df = xdem.spatialstats.nd_binning(
    values=dh_arr,
    list_var=[slope_arr, aspect_arr, planc_arr, profc_arr],
    list_var_names=["slope", "aspect", "planc", "profc"],
    statistics=["count", xdem.spatialstats.nmad],
    list_var_bins=30,
)

We obtain a dataframe with the 1D binning results for each variable, the 2D binning results for all combinations of variables and the N-D (here 4D) binning with all variables. Overview of the dataframe structure for the 1D binning:

df[df.nd == 1]
nd count nmad slope aspect planc profc
0 1 146414.0 1.960866 [0.0, 1.9261366800016269) NaN NaN NaN
1 1 65489.0 2.287088 [1.9261366800016269, 3.8522733600032537) NaN NaN NaN
2 1 65545.0 2.174368 [3.8522733600032537, 5.77841004000488) NaN NaN NaN
3 1 65616.0 2.158894 [5.77841004000488, 7.704546720006507) NaN NaN NaN
4 1 67128.0 2.169402 [7.704546720006507, 9.630683400008134) NaN NaN NaN
... ... ... ... ... ... ... ...
25 1 124.0 3.435265 NaN NaN NaN [4.952611862982318, 5.6439102379436346)
26 1 48.0 3.653727 NaN NaN NaN [5.6439102379436346, 6.335208612904951)
27 1 22.0 2.731598 NaN NaN NaN [6.335208612904951, 7.026506987866272)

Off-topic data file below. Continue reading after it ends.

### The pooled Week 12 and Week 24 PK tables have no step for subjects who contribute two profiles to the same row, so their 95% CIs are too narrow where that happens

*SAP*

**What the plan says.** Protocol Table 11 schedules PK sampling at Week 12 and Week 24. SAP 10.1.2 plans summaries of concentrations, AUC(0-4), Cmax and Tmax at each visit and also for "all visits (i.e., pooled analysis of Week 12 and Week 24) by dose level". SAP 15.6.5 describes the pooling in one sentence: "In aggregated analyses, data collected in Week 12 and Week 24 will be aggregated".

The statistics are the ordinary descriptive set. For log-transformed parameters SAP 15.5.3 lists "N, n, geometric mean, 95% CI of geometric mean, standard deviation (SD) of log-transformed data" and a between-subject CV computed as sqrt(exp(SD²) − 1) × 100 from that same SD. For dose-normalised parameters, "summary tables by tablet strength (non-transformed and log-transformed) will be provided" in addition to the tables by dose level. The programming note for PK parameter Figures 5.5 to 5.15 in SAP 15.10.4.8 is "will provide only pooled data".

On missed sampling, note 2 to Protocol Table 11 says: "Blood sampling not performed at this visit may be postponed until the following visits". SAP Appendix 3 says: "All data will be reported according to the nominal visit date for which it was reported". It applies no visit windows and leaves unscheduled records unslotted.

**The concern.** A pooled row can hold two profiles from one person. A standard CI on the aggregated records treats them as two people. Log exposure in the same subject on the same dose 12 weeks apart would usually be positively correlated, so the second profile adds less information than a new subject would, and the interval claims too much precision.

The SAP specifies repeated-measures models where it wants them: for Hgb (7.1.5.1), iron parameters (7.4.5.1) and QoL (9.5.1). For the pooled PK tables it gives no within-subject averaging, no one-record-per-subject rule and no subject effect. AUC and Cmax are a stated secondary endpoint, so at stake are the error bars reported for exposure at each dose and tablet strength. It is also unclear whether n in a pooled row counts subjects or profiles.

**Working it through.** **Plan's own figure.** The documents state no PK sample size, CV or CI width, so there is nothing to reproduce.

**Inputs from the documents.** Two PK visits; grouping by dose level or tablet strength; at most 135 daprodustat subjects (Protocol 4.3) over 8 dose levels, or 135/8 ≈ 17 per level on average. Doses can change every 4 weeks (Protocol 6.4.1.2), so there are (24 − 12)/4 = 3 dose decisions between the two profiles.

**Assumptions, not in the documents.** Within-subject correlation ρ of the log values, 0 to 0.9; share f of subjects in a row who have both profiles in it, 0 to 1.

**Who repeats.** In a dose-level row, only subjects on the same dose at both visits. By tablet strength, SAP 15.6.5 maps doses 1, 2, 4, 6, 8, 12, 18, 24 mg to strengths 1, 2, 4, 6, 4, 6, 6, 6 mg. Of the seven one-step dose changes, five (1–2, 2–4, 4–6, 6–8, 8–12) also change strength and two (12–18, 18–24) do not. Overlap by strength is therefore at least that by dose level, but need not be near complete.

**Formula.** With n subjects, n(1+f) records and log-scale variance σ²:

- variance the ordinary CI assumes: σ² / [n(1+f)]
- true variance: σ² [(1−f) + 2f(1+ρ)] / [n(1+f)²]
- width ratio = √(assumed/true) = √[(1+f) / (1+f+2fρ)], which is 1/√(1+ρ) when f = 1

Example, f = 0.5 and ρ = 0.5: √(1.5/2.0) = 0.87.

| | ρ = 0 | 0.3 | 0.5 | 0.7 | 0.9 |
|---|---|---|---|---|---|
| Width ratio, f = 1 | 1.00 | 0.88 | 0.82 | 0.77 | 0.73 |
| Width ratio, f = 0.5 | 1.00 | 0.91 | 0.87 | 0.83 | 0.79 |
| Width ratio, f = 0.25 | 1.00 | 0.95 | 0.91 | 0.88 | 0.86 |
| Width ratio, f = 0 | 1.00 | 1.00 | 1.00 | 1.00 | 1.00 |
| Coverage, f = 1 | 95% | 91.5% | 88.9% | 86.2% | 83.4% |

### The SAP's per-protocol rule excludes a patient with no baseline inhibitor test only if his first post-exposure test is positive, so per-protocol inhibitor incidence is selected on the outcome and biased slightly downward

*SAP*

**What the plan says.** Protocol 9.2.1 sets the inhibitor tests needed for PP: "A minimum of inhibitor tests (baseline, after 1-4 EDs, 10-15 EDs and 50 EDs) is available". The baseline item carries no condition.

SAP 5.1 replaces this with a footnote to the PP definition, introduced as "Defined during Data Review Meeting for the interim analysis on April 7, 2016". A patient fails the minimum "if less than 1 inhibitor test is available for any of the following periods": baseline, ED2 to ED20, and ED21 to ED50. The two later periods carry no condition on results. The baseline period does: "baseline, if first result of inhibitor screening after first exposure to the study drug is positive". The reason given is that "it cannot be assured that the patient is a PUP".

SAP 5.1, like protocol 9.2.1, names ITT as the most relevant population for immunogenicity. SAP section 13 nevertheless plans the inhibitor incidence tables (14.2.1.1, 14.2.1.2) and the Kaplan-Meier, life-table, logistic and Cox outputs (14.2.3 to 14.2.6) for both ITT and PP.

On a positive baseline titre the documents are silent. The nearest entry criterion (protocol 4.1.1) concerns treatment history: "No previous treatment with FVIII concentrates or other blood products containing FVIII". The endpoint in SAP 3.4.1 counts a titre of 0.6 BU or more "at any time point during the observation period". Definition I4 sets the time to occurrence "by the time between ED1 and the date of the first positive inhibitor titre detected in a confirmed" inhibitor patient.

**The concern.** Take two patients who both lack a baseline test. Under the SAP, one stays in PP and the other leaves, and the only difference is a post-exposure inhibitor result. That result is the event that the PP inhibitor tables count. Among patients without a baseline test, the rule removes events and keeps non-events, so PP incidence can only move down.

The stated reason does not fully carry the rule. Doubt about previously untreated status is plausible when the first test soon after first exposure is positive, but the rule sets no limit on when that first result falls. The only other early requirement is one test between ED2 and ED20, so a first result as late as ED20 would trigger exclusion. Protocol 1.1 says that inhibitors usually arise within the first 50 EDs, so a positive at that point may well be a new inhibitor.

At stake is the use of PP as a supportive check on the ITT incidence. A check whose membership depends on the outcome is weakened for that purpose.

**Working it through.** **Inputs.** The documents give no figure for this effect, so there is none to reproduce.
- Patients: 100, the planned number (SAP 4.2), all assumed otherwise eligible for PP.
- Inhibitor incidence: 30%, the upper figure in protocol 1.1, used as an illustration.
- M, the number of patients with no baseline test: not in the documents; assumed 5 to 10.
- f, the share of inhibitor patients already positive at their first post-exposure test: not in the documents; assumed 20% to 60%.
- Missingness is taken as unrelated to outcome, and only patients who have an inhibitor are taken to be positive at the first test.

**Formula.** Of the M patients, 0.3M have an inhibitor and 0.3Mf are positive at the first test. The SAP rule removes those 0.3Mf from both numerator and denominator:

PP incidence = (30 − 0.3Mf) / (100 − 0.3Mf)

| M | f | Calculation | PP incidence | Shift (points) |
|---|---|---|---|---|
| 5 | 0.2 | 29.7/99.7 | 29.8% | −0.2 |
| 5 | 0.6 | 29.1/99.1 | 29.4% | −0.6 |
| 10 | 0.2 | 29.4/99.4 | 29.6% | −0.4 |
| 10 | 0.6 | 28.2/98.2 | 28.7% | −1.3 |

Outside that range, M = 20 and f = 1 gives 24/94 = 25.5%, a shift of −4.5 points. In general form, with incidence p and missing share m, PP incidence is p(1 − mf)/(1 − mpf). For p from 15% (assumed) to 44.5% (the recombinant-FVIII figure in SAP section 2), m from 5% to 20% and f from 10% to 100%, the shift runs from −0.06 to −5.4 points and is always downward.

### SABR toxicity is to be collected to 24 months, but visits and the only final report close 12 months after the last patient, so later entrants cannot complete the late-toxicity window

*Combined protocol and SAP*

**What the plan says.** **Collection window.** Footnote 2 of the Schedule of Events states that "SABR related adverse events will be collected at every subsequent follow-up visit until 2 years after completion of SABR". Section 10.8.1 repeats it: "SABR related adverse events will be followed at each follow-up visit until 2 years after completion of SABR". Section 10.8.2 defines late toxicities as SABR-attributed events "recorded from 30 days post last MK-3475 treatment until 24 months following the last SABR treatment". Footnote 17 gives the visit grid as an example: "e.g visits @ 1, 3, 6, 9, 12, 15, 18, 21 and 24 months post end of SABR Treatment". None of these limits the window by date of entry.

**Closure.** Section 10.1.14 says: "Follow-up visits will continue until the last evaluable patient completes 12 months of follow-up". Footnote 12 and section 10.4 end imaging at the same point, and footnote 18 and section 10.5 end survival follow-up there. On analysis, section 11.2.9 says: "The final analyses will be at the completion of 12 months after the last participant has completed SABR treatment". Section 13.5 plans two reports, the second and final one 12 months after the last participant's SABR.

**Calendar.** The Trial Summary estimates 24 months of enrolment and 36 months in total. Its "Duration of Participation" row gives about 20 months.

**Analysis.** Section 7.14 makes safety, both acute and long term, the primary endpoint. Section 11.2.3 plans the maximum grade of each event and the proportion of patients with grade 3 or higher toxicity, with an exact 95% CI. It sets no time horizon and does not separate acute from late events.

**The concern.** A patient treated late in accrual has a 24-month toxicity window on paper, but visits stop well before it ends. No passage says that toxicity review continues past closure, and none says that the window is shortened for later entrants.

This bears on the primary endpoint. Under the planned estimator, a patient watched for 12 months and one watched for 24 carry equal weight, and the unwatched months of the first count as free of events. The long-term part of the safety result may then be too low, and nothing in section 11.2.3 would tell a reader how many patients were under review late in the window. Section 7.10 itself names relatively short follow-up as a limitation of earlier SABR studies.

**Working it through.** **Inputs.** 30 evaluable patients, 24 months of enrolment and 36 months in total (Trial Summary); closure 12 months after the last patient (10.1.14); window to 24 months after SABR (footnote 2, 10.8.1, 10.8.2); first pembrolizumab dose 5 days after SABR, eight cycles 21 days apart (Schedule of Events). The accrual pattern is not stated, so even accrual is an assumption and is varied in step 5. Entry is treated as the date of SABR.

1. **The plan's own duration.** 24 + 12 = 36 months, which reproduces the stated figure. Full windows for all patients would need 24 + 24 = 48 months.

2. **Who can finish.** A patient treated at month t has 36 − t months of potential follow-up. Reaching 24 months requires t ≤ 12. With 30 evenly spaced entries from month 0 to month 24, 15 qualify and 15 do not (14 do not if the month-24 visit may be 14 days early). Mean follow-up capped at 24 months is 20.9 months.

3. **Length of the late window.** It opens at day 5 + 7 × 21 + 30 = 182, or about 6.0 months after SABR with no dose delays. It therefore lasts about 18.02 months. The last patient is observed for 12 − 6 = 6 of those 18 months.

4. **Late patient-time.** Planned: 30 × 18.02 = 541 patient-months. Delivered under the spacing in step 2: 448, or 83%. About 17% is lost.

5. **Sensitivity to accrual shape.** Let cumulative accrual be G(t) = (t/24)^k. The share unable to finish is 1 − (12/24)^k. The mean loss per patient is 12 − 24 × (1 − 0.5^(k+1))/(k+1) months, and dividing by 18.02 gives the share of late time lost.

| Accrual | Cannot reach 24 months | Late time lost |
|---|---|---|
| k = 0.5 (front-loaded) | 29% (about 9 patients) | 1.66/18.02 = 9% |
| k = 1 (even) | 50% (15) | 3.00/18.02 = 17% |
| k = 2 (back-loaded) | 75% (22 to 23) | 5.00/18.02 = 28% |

28 1 6.0 3.132506 NaN NaN NaN [7.026506987866272, 7.717805362827589)
29 1 2.0 0.175111 NaN NaN NaN [7.717805362827589, 8.409103737788904)

120 rows × 7 columns



And for the 4D binning:

df[df.nd == 4]
nd count nmad slope aspect planc profc
0 4 0.0 NaN [0.0, 1.9261366800016269) [0.0, 11.99999532134599) [-11.621762873481751, -10.770174675527628) [-12.329847511050636, -11.638549136089317)
1 4 0.0 NaN [0.0, 1.9261366800016269) [0.0, 11.99999532134599) [-11.621762873481751, -10.770174675527628) [-11.638549136089317, -10.947250761128)
2 4 0.0 NaN [0.0, 1.9261366800016269) [0.0, 11.99999532134599) [-11.621762873481751, -10.770174675527628) [-10.947250761128, -10.255952386166681)
3 4 0.0 NaN [0.0, 1.9261366800016269) [0.0, 11.99999532134599) [-11.621762873481751, -10.770174675527628) [-10.255952386166681, -9.564654011205363)
4 4 0.0 NaN [0.0, 1.9261366800016269) [0.0, 11.99999532134599) [-11.621762873481751, -10.770174675527628) [-9.564654011205363, -8.873355636244046)
... ... ... ... ... ... ... ...
809995 4 0.0 NaN [55.85796372004718, 57.78410040004881) [347.9998643190337, 359.9998596403797) [13.074294867187836, 13.925883065141957) [4.952611862982318, 5.6439102379436346)